Hunkering Down in Georgetown

A family’s Georgetown escape is filled with sumptuous texture—and scores high marks for coziness
Words By Annie P. Quigley
Photos By Erin Little

Interior Designer:

Nicola’s Home


Maine Marble & Granite

Come July, the throngs are drawn north for Maine’s crystalline waters, rocky beaches, and salt air—then pack their bags and drive back over the Piscataqua Bridge come Labor Day. But those who stay in winter know a different Maine: one that’s quieter, hushed; where Mother Nature—deep snow, silent pines, and a dark, cold sea—takes over and looms large outside the windows. In a Maine winter, the indoors becomes a place especially for hunkering down and riding out the season, a warm reward after venturing out into the cold.

New benches flank an original fireplace, and paintings from the Brimfield Antique Flea Market adorn the mantle.

Take this house in the wild woods in Georgetown. When the homeowners—Julie and Chris Ackerman, their teenage daughters, Sydney and Olivia, and Henry, their 9-year-old goldendoodle—first discovered the island, they were visitors, staying with friends. “They have a peaceful and beautiful home in Georgetown,” Julie says, “and we realized that we were spending way too much time in their guesthouse.” So the Ackermans found a place of their own nearby: a fairly newly built house that, they found out, stood on the same ground as Marycliff, a Greek Revival–style mansion built in 1912 that burned down in the nineties. “It’s listed as a landmark on nautical maps,” Julie points out. Mariners traveling the Sheepscot River were once guided by its lights.  

The circa-2006 house that replaced it was somewhat less grand (“Even though it was not that old, the interior felt dated and out of place in Maine,” Julie recalls), but the setting was no less majestic. “It’s amazing to look out over the water and see the wildlife and lobster boats,” says Julie. “It’s obviously beautiful on clear, sunny days, but it is also breathtaking on gray, foggy, and snowy days.” 

A refined chandelier from Visual Comfort contrasts textured window fabric from Cowtan & Tout, accentuating the ocean view.
A fully outfitted bar, made from well-worn wood, is tucked into the lower level. Refrigerator by Sub-Zero.

The Ackermans are based in Chicago, but they set about renovating the interiors—long distance—with the help of designer Nicola Manganello, of Nicola’s Home, and Maguire Construction, both in Yarmouth. And though they wanted a place to spend summer vacations on the island, their design focus also included creating a winter weekend escape. “We told them we wanted warm, inviting spaces with furniture that is comfortable,” says Julie. “We wanted lots of pillows and cozy blankets. They basically did the rest.”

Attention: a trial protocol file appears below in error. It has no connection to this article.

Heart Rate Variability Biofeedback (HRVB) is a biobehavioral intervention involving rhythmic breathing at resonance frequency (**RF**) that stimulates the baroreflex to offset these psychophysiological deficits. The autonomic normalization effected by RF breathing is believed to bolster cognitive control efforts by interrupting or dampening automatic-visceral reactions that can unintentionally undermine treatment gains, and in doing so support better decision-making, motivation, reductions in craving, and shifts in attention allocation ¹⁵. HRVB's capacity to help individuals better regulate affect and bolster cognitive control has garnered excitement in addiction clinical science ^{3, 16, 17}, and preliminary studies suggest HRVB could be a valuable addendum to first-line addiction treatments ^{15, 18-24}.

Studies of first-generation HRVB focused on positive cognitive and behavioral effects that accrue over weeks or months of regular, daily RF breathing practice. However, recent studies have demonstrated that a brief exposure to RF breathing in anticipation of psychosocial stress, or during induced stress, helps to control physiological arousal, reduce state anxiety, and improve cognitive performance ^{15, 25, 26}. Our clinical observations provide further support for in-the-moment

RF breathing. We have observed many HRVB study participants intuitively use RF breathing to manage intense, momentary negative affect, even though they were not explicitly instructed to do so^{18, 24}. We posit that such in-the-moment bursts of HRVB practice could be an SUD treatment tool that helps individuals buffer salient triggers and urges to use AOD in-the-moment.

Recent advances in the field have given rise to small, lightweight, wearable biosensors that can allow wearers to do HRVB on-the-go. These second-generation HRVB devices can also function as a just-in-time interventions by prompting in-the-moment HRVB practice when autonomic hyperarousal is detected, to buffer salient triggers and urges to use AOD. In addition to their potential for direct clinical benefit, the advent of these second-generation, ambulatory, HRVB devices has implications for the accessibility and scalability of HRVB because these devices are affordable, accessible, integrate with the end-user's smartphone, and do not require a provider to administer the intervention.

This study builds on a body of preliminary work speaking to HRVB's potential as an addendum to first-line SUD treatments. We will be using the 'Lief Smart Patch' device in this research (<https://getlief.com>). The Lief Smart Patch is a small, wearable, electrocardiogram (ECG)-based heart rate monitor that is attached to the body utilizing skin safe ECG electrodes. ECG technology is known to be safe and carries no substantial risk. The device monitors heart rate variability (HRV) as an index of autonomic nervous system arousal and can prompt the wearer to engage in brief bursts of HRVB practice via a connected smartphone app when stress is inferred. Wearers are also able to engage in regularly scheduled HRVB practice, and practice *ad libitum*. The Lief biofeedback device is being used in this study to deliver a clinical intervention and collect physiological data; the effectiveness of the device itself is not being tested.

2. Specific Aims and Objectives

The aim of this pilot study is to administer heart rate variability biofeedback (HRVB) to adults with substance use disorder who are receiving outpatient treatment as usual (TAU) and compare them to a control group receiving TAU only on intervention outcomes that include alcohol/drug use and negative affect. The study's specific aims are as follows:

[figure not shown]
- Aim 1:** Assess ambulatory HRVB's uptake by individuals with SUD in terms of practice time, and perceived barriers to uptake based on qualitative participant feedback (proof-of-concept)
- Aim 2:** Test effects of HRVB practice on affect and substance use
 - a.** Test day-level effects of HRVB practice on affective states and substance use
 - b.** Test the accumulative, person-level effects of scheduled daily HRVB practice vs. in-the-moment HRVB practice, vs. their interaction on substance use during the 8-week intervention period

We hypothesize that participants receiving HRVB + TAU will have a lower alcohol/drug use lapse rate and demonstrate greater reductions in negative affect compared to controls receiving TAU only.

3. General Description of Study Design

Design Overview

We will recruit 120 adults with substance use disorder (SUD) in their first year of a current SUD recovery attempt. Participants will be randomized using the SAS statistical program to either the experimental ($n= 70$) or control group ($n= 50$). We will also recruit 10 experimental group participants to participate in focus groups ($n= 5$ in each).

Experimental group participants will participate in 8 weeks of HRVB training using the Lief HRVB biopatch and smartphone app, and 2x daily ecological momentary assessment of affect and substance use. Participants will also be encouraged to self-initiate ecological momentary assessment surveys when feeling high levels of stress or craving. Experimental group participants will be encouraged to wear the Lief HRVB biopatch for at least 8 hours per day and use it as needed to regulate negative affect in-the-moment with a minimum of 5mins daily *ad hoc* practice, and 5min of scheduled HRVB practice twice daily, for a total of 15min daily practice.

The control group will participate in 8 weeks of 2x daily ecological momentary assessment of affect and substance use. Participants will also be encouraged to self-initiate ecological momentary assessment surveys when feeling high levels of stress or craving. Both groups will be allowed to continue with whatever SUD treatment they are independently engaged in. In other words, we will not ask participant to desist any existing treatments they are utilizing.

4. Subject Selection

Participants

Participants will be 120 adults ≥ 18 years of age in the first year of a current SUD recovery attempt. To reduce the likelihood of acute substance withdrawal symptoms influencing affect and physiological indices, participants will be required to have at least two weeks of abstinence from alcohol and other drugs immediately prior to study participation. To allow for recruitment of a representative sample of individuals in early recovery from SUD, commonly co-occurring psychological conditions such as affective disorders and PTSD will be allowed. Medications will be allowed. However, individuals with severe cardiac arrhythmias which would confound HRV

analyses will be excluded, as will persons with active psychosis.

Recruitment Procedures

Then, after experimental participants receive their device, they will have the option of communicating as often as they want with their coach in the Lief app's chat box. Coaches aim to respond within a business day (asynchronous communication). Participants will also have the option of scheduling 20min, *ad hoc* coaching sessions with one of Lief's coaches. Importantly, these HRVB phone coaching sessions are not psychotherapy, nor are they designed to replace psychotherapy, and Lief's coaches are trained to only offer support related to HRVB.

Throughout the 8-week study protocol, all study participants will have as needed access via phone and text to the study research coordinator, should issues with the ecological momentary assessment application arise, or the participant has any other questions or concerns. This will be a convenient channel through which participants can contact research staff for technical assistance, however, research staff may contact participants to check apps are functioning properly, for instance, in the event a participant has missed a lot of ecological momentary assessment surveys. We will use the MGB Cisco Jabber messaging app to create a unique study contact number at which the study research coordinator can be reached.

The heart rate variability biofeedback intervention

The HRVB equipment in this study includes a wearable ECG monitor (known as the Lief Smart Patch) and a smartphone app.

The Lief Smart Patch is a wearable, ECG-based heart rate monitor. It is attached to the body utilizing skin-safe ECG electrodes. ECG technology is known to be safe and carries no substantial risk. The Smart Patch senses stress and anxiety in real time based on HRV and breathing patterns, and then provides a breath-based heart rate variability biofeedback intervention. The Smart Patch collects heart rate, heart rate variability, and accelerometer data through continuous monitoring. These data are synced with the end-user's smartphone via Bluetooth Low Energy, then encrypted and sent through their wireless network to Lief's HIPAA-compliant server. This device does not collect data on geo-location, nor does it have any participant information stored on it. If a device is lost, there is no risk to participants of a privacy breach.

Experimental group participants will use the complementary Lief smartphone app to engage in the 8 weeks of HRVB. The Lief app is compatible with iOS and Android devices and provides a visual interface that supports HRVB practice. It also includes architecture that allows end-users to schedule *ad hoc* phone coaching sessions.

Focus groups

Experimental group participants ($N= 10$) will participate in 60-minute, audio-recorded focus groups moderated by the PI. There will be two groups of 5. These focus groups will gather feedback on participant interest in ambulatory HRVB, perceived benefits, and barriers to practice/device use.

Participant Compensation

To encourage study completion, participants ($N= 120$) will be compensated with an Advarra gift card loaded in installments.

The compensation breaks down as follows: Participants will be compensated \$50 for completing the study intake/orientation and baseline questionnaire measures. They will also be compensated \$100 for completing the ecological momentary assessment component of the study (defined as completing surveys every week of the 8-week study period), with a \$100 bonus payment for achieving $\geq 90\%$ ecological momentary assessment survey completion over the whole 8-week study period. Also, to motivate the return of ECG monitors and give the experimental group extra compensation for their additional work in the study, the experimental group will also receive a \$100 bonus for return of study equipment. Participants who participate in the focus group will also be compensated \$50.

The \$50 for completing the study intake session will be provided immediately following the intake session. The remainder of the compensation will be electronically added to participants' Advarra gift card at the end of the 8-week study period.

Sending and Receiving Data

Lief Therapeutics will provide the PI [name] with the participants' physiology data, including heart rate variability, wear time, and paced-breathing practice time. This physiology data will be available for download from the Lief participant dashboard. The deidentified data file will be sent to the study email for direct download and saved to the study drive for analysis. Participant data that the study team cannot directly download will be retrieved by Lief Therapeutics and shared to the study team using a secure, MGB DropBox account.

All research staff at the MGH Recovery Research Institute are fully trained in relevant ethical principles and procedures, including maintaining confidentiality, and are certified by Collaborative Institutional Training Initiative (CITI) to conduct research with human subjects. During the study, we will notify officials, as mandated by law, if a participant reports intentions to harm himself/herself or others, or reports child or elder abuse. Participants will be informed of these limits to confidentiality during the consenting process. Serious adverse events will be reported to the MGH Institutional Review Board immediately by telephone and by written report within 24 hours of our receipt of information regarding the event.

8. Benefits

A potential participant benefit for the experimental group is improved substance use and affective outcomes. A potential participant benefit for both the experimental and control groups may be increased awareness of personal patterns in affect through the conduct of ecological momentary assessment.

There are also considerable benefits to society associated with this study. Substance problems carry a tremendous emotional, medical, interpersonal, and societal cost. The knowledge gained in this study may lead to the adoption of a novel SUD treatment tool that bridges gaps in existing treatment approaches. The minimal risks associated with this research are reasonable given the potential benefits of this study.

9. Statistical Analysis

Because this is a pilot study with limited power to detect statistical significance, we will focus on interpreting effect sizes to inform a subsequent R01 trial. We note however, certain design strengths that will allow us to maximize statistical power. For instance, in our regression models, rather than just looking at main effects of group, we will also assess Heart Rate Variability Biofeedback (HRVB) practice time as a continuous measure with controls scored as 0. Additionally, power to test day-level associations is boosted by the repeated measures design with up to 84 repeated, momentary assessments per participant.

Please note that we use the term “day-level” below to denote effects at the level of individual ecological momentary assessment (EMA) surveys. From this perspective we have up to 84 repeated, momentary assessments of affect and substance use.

The rest included some shifts to make the layout of the house work better for the family, who needed to work remotely as well as have guests up for holidays and getaways. “The designs for this house were puzzled together so this family could coexist comfortably,” says Nicola.  

The main problem was the oddly arranged kitchen. “The original layout did not use the space well, nor did it take advantage of the amazing views,” remembers Julie. The team made two simple but major swaps: one, removing the soffit above the cabinets and stretching them to the ceiling, which “really opened up the space and allowed more movement and storage throughout the kitchen,” Nicola says, and two, swapping an in-the-way section of counter for a generous-sized island custom-made by Nicola’s Home, creating a sense of openness. The result was a transformed kitchen—all while cleverly reusing the original cabinets, which got a fresh coat of paint and new hardware. 

Barstool fabric by Perennials complements “a custom island that suits our love of cooking much better,” Julie reports.

Then it was on to the master bath, basement (“Completely unfinished,” Julie recalls), and the home office (“Just an open space,” she says). The finished lower level now features a dark, hangout-ready bar designed by Nicola and Maguire and built with distressed wood. And the light-filled office—fronted by metal-and-glass sliding doors—is now the family’s favorite room (and sure to get lots of use, particularly if the family is able to come to Maine in the midst of the pandemic). Elsewhere, the team added new floors and shiplap wallboard, a nod to the seaworthy cladding used to seal houses tight against the elements. 

It’s in the living areas, though, where the design is particularly snug. Rough-hewn beams, newly added across the ceilings, add coziness, and sumptuous textures cover nearly every surface—from impossibly thick knit blankets and fur-fronted pillows laid on the floor to a stone mantel and wood-clad walls. “There is not a single piece of furniture in the house that is not incredibly comfortable,” Julie reports. Nicola and team swapped the bookcases beside the original stone fireplace for low, comfortable benches with logs stacked under them. “Chris travels a lot for business, and the idea for the logs came from the lobby of a hotel in Seattle that he often stays at,” notes Julie. “That is probably the only design element that we contributed!” Together with the hardy stone fireplace, the log stacks feel like an homage to the Maine forest outside. 

In fact, much of the house does. While the renovation made the house more usable for a family of four’s needs, the design also does something else: It “captures all of Maine’s outdoor natural beauty by bringing it inside,” Nicola says. “All of the stonework, wood, and natural materials were just some aspects we kept in mind when designing this home. It is so important to work with your surroundings.” Especially when creating a space to revel in the quiet and ferocity of winter in Maine. 

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